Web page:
As government regulation of property has expanded, property owners increasingly are challenging the laws as confiscatory, unfair, and illegitimate. Panel 3 will examine the extent to which government may exercise its police or eminent domain powers to address serious threats to the public health, welfare, and safety. Recent perils have included persistent flooding, the pandemic (resulting in mandatory orders restricting or banning business operations), blight conditions, border safety, and market failures, among others.

  • David L. Callies, FAICP, Benjamin A. Kudo Professor of Law, William S. Richardson School of Law, University of Hawaii at Manoa
  • Nicole Stelle Garnett, John P. Murphy Foundation Professor of Law, University of Notre Dame Law School
  • George Homewood, FAICP CFM, Director of City Planning, Norfolk, Virginia
  • Justin Hodge, Attorney, Marrs Ellis & Hodge LLP, Houston, Texas
Moderator: James E. Krier, Earl Warren DeLano Professor of Law, University of Michigan Law School

5:00 pm - 6:15 pm

Panel 4: The Risk of Unjust Compensation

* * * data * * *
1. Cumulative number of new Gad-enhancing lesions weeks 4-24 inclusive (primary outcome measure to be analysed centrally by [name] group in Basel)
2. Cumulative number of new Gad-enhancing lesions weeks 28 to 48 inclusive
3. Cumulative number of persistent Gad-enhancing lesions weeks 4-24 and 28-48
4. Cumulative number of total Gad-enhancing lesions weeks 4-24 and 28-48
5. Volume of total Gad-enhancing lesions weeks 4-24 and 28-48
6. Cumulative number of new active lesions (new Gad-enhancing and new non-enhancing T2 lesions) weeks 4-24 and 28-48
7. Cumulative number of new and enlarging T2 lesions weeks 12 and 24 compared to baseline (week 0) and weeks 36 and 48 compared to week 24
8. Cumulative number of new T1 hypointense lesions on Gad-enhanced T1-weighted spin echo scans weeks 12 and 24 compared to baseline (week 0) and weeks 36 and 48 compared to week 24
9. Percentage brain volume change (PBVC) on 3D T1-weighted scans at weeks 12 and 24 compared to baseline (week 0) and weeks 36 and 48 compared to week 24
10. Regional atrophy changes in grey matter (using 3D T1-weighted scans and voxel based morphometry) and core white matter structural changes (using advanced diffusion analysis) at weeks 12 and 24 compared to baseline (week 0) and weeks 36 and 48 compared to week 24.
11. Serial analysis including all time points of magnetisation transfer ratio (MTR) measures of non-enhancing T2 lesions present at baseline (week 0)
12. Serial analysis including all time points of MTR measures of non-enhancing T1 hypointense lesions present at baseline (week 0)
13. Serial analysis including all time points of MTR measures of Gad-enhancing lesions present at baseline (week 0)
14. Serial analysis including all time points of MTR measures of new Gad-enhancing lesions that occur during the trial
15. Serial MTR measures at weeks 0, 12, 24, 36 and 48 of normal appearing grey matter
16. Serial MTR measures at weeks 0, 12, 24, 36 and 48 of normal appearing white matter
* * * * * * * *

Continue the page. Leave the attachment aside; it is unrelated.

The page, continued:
Zoom Webinar (link will be provided week of the event to those registered)

The Fifth Amendment’s guarantee of just compensation has long been a subject of contention and debate. How and when condemned property is valued matters greatly in determining whether the amount of compensation is just and serves the underlying norms and purposes of the Eminent Domain Clause. Panel 4 will discuss issues affecting the meaning of just compensation, evaluating current laws and practices in light of historical perspectives, modern evidentiary rules, and the nature and extent of economic losses suffered by property owners. The discussion will examine how well theoretical considerations of efficiency and justice underlying the just compensation guarantee match current condemnation practices, experiences, and laws.

  • James W. Ely Jr., Milton R. Underwood Professor of Law, Emeritus, and Professor of History, Emeritus, Vanderbilt University
  • Brian Angelo Lee, Professor of Law, Brooklyn Law School
  • Andrew Prince Brigham, Esq., Attorney and Managing Owner, Brigham Property Rights Law Firm
  • Jonathan D.  Brightbill, Principal Deputy Assistant Attorney General, Environment and Natural Resources Division, U.S. Department of Justice
Moderator: Mark F. (Thor) Hearne II, Esq., Founding Partner, True North Law LLC, St. Louis, Missouri

*Schedule is subject to change.

For more information, please contact Ali Trivette or call (757) 221-1518.